St Anne's Cathedral is unusual in serving two separate dioceses (Connor and Down and Dromore). The foundation stone being laid in 1899 by the Countess of Shaftesbury. The old parish church of St Anne by Francis Hiorne of 1776 had continued in use, up until 31 December 1903, while the new cathedral was constructed around it; the old church was then demolished. The Good Samaritan window, to be seen in the sanctuary, is the only feature of the old church to be retained in the cathedral. Initially, only the nave of the cathedral was built, and this was consecrated in 1904.
In 1924 it was decided to build the west front of the cathedral as a memorial to the Ulstermen and women who had served and died in the Great War. The foundation stone for this was laid in 1925 and the completed facade, to an amended design by the architect Sir Charles Archibald Nicholson, was dedicated in June 1927.
In the meantime, the central crossing, in which the choir sits, was built between 1922 and 1924. The Baptistery, to plans drawn up by the late W H Lynn, who had assisted Sir Thomas Drew, was dedicated in 1928, and the Chapel of the Holy Spirit, with its beautiful mosaics depicting Saint Patrick, was dedicated in 1932, the 1500th anniversary of the arrival of St Patrick in Ireland.
In 1941 the cathedral was almost destroyed by a German bomb, which caused extensive damage to surrounding properties. In 1955 work began on the construction of the ambulatory, at the east end of the cathedral. This work was dedicated in 1959, but it was not for another ten years that it was possible to begin work on the north and south transepts. The Troubles and inflation led to long delays and major problems with the financing of this work.
The south transept, containing the Chapel of Unity, and with the organ loft above, was dedicated in 1974, and the north transept, with the large Celtic cross designed by John MacGeagh on the exterior, and housing the Chapel of the Royal Irish Rifles, was completed in 1981.
In April 2007 a 40-metre stainless steel spire was installed on top of the cathedral. Named the 'Spire of Hope', the structure is illuminated at night and is part of a wider redevelopment planned for the Cathedral Quarter. The base section of the spire protrudes through a glass platform in the cathedral's roof directly above the choir stalls, allowing visitors to view it from the nave.
The Church of the Savior on Spilled Blood is one of the main sights of St. Petersburg. The church was built on the site where Tsar Alexander II was assassinated and was dedicated in his memory. Construction began in 1883 under Alexander III, as a memorial to his father, Alexander II. Work progressed slowly and was finally completed during the reign of Nicholas II in 1907. Funding was provided by the Imperial family with the support of many private donors.
Architecturally, the Cathedral differs from St. Petersburg's other structures. The city's architecture is predominantly Baroque and Neoclassical, but the Savior on Blood harks back to medieval Russian architecture in the spirit of romantic nationalism. It intentionally resembles the 17th-century Yaroslavl churches and the celebrated St. Basil's Cathedral in Moscow.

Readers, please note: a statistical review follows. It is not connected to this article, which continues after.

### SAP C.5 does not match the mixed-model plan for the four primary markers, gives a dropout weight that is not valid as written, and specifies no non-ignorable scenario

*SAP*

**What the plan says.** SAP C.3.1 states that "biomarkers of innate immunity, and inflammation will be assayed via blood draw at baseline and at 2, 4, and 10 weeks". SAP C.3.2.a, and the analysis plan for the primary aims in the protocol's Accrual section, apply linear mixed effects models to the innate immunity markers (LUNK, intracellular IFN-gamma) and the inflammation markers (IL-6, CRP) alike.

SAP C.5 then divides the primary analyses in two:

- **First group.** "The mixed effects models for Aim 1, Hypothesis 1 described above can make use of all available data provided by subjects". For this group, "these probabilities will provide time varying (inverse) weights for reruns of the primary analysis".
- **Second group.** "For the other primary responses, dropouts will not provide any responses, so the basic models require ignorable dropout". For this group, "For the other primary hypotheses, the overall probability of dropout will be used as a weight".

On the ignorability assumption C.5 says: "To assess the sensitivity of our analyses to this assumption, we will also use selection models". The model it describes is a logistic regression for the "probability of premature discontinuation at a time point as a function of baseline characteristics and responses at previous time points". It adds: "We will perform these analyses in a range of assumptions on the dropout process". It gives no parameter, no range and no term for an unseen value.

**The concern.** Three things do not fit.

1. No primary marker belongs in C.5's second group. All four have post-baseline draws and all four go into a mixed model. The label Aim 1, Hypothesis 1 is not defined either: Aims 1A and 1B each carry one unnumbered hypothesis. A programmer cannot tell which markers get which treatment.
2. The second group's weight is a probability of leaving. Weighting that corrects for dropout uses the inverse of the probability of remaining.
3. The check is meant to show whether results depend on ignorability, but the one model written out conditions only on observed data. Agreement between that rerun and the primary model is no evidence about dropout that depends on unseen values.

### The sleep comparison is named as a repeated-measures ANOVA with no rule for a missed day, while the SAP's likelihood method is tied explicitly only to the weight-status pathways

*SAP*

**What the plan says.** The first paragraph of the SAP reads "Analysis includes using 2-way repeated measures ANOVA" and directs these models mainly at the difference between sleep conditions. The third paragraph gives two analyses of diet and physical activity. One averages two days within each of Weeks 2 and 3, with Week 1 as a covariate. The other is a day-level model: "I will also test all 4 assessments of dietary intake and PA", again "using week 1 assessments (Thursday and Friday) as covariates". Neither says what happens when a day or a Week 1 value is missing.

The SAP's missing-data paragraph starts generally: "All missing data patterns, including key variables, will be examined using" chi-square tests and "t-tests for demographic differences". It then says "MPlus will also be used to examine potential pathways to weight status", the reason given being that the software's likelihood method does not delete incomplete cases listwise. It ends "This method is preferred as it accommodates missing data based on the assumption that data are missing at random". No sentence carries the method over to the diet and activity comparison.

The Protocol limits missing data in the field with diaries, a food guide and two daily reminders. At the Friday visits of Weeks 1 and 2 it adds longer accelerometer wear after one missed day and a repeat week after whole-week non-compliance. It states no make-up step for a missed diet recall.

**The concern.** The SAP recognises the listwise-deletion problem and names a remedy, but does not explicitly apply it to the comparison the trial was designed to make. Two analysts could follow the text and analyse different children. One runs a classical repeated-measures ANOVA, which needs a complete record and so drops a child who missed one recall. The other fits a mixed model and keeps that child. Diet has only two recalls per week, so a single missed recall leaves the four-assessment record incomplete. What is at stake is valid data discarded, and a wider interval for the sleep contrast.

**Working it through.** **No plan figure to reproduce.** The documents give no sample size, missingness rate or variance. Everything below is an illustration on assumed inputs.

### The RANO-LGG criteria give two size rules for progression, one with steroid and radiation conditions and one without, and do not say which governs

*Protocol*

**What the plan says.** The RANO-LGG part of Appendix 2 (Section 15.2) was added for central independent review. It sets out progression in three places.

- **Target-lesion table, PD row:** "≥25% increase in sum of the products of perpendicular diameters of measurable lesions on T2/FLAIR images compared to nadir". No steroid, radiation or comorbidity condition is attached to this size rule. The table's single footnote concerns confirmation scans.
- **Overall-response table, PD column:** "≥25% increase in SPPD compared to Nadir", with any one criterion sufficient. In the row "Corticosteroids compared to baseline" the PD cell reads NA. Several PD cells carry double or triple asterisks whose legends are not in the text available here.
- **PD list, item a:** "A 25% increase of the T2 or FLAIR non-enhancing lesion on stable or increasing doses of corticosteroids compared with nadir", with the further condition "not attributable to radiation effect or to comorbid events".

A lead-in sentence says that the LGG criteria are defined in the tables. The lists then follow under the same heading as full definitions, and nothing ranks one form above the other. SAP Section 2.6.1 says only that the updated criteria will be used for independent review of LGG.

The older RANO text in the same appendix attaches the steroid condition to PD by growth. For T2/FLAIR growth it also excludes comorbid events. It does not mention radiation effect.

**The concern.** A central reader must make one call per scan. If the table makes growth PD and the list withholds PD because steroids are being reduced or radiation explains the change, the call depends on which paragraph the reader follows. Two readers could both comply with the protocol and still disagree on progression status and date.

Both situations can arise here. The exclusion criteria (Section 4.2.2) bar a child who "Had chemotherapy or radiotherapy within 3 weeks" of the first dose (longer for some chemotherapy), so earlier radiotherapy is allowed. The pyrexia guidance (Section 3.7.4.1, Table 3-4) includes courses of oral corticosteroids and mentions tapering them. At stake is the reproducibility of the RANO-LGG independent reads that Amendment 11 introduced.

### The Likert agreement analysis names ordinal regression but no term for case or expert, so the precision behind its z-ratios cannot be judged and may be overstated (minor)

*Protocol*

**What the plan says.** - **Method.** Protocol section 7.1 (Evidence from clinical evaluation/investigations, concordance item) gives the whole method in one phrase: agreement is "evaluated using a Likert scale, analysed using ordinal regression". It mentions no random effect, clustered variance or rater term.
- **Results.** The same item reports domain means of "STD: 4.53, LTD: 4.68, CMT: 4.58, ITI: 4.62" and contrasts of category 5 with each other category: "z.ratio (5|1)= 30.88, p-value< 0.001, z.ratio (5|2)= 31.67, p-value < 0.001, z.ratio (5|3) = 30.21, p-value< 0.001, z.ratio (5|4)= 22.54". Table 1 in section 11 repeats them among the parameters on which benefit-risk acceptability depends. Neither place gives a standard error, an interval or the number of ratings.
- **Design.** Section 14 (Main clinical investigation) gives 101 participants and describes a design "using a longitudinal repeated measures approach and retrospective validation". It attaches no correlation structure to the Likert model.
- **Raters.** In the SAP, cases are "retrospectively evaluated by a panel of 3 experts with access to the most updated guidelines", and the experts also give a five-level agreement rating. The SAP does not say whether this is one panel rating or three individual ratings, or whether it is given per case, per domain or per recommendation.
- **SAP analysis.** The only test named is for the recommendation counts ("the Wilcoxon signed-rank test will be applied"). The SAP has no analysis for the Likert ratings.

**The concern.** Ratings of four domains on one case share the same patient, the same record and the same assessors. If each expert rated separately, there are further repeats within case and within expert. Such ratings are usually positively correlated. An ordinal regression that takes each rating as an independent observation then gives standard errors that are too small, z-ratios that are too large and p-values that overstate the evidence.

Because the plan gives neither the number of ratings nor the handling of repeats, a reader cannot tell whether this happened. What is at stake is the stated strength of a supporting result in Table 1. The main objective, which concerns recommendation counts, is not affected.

The Church contains over 7500 square metres of mosaics — according to its restorers, more than any other church in the world. The interior was designed by some of the most celebrated Russian artists of the day — including Viktor Vasnetsov, Mikhail Nesterov and Mikhail Vrubel — but the church's chief architect, Alfred Alexandrovich Parland, was relatively little-known (born in St. Petersburg in 1842 in a Baltic-German Lutheran family). Perhaps not surprisingly, the Church's construction ran well over budget, having been estimated at 3.6 million roubles but ending up costing over 4.6 million. The walls and ceilings inside the Church are completely covered in intricately detailed mosaics — the main pictures being biblical scenes or figures — but with very fine patterned borders setting off each picture.
In the aftermath of the Russian Revolution, the church was ransacked and looted, badly damaging its interior. The Soviet government closed the church in the early 1930s. During the Second World War when many people were starving due to the Siege of Leningrad by Nazi German military forces, the church was used as a temporary morgue for those who died in combat and from starvation and illness. The church suffered significant damage. After the war, it was used as a warehouse for vegetables, leading to the sardonic name of Saviour on Potatoes.
In July 1970, management of the Church passed to Saint Isaac's Cathedral (then used as a highly profitable museum) and proceeds from the Cathedral were funneled back into restoring the Church. It was reopened in August 1997, after 27 years of restoration, but has not been reconsecrated and does not function as a full-time place of worship; it is a Museum of Mosaics. Even before the Revolution it never functioned as a public place of worship; having been dedicated exclusively to the memory of the assassinated tsar, the only services were panikhidas (memorial services). The Church is now one of the main tourist attractions in St. Petersburg.